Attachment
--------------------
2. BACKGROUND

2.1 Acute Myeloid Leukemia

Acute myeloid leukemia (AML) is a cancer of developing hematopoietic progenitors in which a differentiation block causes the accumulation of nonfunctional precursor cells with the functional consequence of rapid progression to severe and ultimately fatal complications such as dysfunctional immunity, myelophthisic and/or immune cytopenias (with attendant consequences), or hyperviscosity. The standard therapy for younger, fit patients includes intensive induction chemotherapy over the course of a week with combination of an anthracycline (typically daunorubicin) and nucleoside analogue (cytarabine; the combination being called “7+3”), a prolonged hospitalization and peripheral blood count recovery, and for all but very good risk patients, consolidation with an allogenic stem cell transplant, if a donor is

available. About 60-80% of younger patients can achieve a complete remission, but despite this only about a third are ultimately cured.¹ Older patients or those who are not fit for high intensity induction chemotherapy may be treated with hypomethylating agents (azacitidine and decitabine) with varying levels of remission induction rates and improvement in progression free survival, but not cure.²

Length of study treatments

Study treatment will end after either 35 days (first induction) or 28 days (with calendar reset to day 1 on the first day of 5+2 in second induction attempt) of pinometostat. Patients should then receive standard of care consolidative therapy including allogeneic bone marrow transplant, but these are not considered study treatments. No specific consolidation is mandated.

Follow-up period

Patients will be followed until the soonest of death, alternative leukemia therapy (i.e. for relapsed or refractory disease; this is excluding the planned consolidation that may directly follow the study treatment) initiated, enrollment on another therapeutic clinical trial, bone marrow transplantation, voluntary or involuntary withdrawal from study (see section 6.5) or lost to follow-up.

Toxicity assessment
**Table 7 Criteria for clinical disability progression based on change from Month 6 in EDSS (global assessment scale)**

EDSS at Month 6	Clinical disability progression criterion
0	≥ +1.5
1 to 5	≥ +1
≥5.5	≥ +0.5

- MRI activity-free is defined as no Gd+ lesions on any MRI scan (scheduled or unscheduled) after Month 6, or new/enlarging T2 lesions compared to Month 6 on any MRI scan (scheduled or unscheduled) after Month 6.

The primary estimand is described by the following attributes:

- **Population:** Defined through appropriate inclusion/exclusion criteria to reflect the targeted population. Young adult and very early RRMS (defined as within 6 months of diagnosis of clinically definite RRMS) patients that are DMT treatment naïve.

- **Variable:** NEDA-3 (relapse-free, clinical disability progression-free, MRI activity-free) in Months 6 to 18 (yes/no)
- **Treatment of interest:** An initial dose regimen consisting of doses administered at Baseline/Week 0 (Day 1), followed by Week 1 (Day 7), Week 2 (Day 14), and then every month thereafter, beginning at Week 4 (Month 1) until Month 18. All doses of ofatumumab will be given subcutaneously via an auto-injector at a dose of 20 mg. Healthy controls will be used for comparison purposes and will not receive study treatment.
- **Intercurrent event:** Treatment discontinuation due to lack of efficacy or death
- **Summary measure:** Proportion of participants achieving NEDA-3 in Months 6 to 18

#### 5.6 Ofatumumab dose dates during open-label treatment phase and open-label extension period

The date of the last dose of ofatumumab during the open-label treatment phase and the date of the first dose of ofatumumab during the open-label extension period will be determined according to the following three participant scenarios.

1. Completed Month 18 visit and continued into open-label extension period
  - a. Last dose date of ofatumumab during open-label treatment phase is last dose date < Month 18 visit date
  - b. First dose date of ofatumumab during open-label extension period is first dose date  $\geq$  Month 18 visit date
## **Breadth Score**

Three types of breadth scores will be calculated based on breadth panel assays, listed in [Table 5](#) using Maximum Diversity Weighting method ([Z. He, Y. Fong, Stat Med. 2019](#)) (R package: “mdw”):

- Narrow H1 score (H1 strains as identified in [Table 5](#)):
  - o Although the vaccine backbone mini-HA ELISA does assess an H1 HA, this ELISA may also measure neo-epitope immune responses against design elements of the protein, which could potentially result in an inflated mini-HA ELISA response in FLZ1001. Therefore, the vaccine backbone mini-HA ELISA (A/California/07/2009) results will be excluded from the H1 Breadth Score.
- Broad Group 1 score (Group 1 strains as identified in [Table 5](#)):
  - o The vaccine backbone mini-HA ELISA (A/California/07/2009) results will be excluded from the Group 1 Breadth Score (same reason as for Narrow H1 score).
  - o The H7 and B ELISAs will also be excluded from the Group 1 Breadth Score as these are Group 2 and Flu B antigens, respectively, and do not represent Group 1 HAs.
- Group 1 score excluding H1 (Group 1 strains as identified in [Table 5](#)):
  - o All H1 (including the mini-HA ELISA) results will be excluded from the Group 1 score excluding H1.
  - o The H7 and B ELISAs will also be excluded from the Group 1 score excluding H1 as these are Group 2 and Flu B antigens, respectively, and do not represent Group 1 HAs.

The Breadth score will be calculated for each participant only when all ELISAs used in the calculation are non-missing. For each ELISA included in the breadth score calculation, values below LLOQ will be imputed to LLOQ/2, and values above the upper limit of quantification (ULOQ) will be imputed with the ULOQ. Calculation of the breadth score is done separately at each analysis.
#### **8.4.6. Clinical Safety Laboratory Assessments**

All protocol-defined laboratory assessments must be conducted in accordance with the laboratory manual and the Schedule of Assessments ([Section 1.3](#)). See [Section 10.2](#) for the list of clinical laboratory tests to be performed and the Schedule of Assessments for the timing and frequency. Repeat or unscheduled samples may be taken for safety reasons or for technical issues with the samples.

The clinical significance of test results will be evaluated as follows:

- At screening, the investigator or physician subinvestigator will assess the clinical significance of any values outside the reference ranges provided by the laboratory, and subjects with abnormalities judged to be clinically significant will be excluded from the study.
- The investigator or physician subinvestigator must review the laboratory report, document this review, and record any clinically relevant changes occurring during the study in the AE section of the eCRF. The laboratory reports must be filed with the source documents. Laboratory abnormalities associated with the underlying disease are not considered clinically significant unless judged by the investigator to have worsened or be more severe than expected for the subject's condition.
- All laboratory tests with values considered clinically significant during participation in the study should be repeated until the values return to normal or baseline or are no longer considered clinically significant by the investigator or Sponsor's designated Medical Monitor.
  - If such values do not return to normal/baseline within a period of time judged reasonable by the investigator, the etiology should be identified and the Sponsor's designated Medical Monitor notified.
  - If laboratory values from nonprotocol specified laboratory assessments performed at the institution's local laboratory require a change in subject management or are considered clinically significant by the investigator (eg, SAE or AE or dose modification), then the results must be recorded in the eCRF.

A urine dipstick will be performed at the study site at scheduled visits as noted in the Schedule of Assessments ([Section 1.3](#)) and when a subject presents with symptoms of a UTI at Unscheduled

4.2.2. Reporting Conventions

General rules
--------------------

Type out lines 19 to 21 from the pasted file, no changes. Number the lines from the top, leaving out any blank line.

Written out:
- **Treatment of interest:** An initial dose regimen consisting of doses administered at Baseline/Week 0 (Day 1), followed by Week 1 (Day 7), Week 2 (Day 14), and then every month thereafter, beginning at Week 4 (Month 1) until Month 18. All doses of ofatumumab will be given subcutaneously via an auto-injector at a dose of 20 mg. Healthy controls will be used for comparison purposes and will not receive study treatment.
- **Intercurrent event:** Treatment discontinuation due to lack of efficacy or death
- **Summary measure:** Proportion of participants achieving NEDA-3 in Months 6 to 18